Sunday, April 21, 2013

L.A. Times Festival of Books - Crime Fiction: City of Angels

This fascinating Southern California-themed panel of was comprised of moderator Paula Woods (Charlotte Justice novels), Marcia Clark (yes that Marcia Clark, and the Rachel Knight series) , Denise Hamilton (Damage Control, L.A. Times Magazine) and T. Jefferson Parker (the Charlie Hood series).  Easily the highlight of this year's FOB for me.

Marcia Clark:
  • "Rachel Knight was an avatar" based on Clark's own experience in the Los Angeles County District Attorney's Office, but way cooler.  For example, Clark has Rachel reside at the glamorous and historic Biltmore Hotel in Downtown L.A.
  • Based on her experience, homicide detectives are the funniest people she knows (particularly in terms of black humor).  She cited a sign in the LAPD homicide bullpen that reads, "Our day begins when your day ends".
  • Her latest novel explores what it's like to be in the middle of a media circus, something Clark, as a major player in the O.J. Simpson trial, knows all too well.
  • Noted that "we live longer lives" and so have time for more than one career.
  • She has a deal with TNT to develop her books as a 1-hour drama series.

Denise Hamilton:
  • With sex scandals all over the news, she wondered what it would be like if you were one of the people involved and had a deep, dark secret that would destroy you if it was revealed.  
  • As part of her research she asked a friend who works in Public Relations if they had ever turned down a client.  The answer: Kim Jong Il, although they were impressed that he'd heard of them.  Hamilton also asked if they had to believe that a client is innocent.  The answer was no, but they still have to be able to maintain their firm's professional rep.  This was the reason they also turned down Michael Jackson - it would have hurt their credibility with clients.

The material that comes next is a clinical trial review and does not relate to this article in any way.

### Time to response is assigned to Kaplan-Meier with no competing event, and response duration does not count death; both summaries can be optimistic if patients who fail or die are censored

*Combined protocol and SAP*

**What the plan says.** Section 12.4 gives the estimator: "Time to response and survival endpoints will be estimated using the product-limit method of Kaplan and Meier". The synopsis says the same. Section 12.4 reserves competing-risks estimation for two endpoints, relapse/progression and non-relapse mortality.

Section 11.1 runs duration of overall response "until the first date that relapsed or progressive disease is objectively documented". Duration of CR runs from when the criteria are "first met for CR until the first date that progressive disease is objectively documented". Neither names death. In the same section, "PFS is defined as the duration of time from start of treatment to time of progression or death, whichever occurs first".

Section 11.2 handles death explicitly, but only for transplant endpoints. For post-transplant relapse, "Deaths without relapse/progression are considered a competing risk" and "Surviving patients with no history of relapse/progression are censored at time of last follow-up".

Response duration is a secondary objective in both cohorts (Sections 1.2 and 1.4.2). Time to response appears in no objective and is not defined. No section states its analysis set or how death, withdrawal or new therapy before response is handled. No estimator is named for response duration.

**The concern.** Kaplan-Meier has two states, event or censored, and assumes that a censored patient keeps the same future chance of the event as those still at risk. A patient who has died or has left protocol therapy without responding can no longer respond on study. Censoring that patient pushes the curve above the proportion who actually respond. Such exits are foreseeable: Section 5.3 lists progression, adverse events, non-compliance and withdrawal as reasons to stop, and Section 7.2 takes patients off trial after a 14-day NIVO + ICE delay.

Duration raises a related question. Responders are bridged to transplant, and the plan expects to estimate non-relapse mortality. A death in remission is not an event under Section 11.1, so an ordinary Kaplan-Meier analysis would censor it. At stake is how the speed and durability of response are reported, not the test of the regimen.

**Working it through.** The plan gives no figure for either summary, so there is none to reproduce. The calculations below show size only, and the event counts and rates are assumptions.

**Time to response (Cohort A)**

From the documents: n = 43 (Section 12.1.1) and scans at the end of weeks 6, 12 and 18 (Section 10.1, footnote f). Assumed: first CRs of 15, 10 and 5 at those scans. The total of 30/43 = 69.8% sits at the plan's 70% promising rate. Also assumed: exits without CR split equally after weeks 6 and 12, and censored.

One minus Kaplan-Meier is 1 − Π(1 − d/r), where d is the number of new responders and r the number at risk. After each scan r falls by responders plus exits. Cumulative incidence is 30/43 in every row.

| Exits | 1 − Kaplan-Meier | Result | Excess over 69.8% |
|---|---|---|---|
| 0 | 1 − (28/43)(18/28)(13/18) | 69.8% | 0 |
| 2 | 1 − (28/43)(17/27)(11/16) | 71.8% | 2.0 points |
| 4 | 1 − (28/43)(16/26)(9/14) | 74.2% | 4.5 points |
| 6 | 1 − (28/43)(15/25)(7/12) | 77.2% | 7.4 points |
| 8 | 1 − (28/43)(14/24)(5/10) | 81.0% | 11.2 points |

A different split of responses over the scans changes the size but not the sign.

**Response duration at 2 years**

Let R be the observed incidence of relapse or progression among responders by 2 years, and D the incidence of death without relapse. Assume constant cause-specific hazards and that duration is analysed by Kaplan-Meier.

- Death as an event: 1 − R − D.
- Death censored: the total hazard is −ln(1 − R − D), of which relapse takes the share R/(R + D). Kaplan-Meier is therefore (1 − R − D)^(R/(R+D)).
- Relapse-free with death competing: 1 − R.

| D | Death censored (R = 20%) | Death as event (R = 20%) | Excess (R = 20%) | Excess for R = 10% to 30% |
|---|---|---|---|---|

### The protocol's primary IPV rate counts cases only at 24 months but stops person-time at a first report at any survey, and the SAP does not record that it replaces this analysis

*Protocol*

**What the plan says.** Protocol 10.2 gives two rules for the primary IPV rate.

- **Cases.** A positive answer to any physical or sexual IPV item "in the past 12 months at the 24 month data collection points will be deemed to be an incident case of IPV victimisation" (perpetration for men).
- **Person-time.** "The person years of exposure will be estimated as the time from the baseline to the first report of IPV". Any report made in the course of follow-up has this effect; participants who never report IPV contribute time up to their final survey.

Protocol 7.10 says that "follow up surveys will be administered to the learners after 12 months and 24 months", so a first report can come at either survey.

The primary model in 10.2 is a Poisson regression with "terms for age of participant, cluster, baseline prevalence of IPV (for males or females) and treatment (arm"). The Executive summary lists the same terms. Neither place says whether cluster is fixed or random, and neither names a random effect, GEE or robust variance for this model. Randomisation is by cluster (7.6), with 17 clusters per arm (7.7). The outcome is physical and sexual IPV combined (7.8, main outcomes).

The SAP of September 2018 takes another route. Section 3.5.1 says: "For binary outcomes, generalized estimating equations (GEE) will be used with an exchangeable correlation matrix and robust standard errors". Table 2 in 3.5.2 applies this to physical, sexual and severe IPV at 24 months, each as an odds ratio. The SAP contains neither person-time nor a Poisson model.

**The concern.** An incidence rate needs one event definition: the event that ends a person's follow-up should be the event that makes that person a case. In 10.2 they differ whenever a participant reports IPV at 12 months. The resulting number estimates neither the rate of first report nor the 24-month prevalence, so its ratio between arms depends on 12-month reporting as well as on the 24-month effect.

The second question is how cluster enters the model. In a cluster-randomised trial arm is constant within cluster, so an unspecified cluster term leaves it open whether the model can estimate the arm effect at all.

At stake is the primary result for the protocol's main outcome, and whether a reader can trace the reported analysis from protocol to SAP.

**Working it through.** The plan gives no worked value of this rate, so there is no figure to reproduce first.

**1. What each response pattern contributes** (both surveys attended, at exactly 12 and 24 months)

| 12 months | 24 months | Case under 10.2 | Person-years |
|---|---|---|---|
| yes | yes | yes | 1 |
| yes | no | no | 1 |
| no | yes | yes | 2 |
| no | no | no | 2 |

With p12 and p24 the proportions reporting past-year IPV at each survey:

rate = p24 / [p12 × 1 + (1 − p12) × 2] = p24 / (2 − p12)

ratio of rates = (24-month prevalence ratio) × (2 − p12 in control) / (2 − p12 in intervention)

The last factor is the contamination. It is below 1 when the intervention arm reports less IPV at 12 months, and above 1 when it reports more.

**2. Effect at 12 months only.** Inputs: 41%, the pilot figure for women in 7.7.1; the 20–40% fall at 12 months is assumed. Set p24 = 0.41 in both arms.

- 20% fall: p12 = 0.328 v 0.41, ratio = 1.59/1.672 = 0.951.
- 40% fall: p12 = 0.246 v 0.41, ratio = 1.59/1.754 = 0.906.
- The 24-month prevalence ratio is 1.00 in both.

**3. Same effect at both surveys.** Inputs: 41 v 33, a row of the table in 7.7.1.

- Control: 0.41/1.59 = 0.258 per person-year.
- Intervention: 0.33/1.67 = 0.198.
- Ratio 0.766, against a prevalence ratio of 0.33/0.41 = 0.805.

• Considers her work "surf noir" that explores the dark side of Southern California's beach culture.

T. Jefferson Parker:
  • Many people in law enforcement want to write because they have such great stories.  His connection to this was a neighbor who was the Forensics Director of the ATF's Orange County office.
  • His latest Charlie Hood novel is his last with that character.  He wants to start a new series, although he hasn't figured out yet what it will be.  Admitted that ending a seires was "a little scary", but the fun part of writing is finding out what happens next.
  • When he writes, he feels like he's along for the ride, rather than in charge.
  • Has 17 million books in print.

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